Divorce courts in New Hampshire and Massachusetts have authority to equitably divide all property of the parties, however or whenever acquired.
Courts look at the parties’ property as a whole and then make an equitable distribution. Whether property is individually or jointly owned, it is still considered a marital asset.
So, the answer depends on what else the two of you own. Distribution would be made in the context of all property, and the car accident settlement would be subject to review.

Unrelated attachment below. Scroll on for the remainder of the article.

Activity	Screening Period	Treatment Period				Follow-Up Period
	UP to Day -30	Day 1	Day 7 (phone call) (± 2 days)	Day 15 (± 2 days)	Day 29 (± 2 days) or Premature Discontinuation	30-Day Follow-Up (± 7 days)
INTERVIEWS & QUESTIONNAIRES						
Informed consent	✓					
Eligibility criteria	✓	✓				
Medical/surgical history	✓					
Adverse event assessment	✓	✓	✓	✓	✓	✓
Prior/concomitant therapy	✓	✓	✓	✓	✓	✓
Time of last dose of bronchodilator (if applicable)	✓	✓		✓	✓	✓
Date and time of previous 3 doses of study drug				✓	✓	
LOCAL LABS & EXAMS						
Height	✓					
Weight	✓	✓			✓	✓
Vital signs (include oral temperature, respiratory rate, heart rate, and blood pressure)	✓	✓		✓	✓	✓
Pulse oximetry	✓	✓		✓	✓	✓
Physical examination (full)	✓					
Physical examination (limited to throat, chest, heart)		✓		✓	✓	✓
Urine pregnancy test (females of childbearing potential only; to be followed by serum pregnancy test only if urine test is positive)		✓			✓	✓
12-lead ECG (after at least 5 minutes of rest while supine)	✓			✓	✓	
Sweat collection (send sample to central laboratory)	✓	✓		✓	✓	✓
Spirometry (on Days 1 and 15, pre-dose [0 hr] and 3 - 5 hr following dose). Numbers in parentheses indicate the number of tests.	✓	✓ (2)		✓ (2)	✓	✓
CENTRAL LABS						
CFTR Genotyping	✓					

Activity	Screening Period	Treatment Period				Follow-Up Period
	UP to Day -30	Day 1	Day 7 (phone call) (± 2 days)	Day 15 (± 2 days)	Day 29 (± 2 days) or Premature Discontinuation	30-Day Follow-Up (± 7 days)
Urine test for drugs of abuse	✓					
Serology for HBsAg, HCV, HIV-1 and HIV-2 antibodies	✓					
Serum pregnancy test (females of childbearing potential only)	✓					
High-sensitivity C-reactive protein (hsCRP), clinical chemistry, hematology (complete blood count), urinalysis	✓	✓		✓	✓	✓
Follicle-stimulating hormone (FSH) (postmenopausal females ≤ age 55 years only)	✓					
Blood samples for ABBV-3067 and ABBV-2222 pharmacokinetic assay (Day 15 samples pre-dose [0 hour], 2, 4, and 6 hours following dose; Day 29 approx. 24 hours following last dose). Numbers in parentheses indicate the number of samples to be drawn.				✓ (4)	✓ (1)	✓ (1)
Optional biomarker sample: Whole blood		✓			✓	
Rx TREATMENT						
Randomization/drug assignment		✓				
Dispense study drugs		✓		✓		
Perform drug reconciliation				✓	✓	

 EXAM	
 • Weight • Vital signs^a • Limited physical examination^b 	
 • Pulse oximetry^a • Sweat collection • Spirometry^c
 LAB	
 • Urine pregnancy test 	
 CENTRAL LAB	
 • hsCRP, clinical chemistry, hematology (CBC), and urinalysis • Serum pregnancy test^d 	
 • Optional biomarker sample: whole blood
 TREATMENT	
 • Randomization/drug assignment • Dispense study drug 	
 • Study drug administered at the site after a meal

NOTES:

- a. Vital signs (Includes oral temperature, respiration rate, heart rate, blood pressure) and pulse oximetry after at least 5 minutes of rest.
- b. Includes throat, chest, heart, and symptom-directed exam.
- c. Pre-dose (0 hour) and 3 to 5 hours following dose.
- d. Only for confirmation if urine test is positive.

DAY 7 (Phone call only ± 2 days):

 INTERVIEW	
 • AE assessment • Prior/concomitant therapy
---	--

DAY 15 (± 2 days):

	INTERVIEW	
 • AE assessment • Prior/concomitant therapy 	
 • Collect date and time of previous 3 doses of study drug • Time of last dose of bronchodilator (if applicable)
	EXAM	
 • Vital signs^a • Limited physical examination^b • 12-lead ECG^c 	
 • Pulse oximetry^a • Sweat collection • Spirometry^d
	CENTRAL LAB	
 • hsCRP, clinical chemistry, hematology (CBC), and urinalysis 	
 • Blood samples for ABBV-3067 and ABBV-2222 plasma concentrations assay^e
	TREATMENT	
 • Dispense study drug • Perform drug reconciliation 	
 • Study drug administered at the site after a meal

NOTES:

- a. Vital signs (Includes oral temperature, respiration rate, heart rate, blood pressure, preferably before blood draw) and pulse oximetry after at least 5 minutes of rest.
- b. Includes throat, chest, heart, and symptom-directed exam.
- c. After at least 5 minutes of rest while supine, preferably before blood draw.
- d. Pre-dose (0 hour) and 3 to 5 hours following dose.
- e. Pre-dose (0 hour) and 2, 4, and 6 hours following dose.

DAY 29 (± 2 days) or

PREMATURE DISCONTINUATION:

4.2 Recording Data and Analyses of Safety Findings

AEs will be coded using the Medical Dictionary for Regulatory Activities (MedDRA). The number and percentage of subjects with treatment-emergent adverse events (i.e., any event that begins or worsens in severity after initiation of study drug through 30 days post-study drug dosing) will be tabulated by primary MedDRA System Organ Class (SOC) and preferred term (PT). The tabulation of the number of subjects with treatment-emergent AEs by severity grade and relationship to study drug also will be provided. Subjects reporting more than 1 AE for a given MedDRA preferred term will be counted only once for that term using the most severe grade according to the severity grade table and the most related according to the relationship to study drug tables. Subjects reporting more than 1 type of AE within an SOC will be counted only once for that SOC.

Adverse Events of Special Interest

In one case, the N.H. Supreme Court looked at some fairly complex trusts that were drafted to “protect” various assets against a divorce. The court pierced the trusts and equitably divided the property, disregarding the trust instruments.
So, if sophisticated legal documents can be penetrated by a court of equity, your agreement is on the table.
Only in a jointly filed uncontested divorce, in which you both agree to all terms at that time, would the agreement then most likely go without review.
Andrew Myers of Derry has law offices in Derry and North Andover. He is a member of the American Association for Justice and the New Hampshire Trial Lawyers Association. Send questions to email@example.com.